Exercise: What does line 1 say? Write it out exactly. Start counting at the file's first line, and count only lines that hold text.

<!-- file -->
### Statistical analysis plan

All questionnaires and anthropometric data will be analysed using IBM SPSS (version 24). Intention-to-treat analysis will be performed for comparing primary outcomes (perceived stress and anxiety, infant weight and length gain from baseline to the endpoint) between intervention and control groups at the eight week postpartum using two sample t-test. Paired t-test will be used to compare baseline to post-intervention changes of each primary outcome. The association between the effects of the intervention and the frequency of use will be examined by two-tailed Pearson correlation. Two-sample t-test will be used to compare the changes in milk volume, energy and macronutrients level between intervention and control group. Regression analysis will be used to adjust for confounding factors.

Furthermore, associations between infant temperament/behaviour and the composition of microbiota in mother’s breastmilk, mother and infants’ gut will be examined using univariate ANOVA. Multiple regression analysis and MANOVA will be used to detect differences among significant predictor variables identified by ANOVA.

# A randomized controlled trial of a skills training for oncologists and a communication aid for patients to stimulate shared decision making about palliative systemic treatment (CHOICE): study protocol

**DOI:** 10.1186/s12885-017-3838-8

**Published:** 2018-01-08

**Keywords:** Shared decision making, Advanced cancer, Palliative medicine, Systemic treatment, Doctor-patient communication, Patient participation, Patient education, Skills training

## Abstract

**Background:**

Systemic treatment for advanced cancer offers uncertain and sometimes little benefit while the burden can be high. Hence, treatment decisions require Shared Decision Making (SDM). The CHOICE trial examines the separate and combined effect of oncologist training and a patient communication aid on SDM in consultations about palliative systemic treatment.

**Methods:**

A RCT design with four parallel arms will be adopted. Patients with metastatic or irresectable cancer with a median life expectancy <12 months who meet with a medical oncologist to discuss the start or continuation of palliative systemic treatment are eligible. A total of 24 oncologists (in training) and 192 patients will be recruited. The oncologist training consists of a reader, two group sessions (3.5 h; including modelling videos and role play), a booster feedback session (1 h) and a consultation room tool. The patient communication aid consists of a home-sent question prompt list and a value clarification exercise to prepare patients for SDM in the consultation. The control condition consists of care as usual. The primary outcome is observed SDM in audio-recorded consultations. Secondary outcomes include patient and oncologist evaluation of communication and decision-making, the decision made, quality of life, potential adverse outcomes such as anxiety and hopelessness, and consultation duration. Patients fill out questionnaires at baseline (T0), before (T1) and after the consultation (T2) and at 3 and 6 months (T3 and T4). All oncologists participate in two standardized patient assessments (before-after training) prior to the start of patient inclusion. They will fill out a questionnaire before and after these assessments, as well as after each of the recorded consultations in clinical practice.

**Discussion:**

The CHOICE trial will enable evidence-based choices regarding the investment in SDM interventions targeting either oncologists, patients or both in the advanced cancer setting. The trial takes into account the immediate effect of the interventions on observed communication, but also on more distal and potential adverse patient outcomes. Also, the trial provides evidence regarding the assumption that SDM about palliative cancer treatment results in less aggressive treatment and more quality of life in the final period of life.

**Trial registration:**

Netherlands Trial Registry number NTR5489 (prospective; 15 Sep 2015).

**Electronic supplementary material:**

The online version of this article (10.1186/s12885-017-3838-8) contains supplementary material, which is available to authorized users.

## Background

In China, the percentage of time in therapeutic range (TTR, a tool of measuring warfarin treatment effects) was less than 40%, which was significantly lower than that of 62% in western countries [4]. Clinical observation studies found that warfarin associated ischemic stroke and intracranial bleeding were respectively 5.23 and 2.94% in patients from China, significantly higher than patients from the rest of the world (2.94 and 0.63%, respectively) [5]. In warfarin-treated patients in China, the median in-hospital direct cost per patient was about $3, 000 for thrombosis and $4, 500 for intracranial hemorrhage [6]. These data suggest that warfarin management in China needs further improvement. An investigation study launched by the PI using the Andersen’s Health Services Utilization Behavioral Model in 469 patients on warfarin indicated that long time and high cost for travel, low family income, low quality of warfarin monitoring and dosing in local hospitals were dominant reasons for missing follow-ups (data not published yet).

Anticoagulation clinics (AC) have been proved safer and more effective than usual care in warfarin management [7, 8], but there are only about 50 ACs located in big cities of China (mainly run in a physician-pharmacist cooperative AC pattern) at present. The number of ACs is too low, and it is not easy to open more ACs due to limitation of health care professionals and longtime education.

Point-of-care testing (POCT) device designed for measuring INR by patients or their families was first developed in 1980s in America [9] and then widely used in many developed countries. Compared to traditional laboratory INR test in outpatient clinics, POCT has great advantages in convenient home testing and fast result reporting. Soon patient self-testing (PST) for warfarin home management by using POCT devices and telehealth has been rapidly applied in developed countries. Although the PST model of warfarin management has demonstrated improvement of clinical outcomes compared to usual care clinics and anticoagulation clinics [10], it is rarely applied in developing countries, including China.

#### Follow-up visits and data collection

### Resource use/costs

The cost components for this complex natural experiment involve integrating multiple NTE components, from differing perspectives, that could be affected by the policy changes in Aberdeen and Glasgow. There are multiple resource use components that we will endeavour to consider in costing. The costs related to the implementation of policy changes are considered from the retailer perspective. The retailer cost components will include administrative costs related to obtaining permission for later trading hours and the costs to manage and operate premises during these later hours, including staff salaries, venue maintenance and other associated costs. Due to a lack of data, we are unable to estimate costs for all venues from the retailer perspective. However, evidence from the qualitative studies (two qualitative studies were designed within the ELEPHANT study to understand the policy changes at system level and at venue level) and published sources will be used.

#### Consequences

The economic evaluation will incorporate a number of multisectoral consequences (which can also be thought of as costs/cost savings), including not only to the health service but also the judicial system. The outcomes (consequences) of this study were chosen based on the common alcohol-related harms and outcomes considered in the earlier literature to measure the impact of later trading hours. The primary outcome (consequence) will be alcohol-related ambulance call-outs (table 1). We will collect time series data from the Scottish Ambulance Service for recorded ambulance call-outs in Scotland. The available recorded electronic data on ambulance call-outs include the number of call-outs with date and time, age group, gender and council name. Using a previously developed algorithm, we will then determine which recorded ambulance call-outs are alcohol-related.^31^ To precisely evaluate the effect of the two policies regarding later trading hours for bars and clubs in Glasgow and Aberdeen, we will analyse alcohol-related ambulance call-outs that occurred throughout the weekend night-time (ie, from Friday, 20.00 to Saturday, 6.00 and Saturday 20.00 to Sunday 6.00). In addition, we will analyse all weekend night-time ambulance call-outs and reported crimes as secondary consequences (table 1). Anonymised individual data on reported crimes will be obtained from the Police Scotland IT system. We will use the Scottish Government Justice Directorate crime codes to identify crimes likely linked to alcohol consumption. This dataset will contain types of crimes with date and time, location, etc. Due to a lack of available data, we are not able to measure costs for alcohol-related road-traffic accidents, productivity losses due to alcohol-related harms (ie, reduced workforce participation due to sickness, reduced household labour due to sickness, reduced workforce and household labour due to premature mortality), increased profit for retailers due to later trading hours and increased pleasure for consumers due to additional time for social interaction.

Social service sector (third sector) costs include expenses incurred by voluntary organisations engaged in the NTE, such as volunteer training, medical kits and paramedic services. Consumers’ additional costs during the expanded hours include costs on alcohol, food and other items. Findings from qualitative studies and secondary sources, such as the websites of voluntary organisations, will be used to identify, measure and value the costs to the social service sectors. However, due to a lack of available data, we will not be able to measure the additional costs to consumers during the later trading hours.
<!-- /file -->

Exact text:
### Statistical analysis plan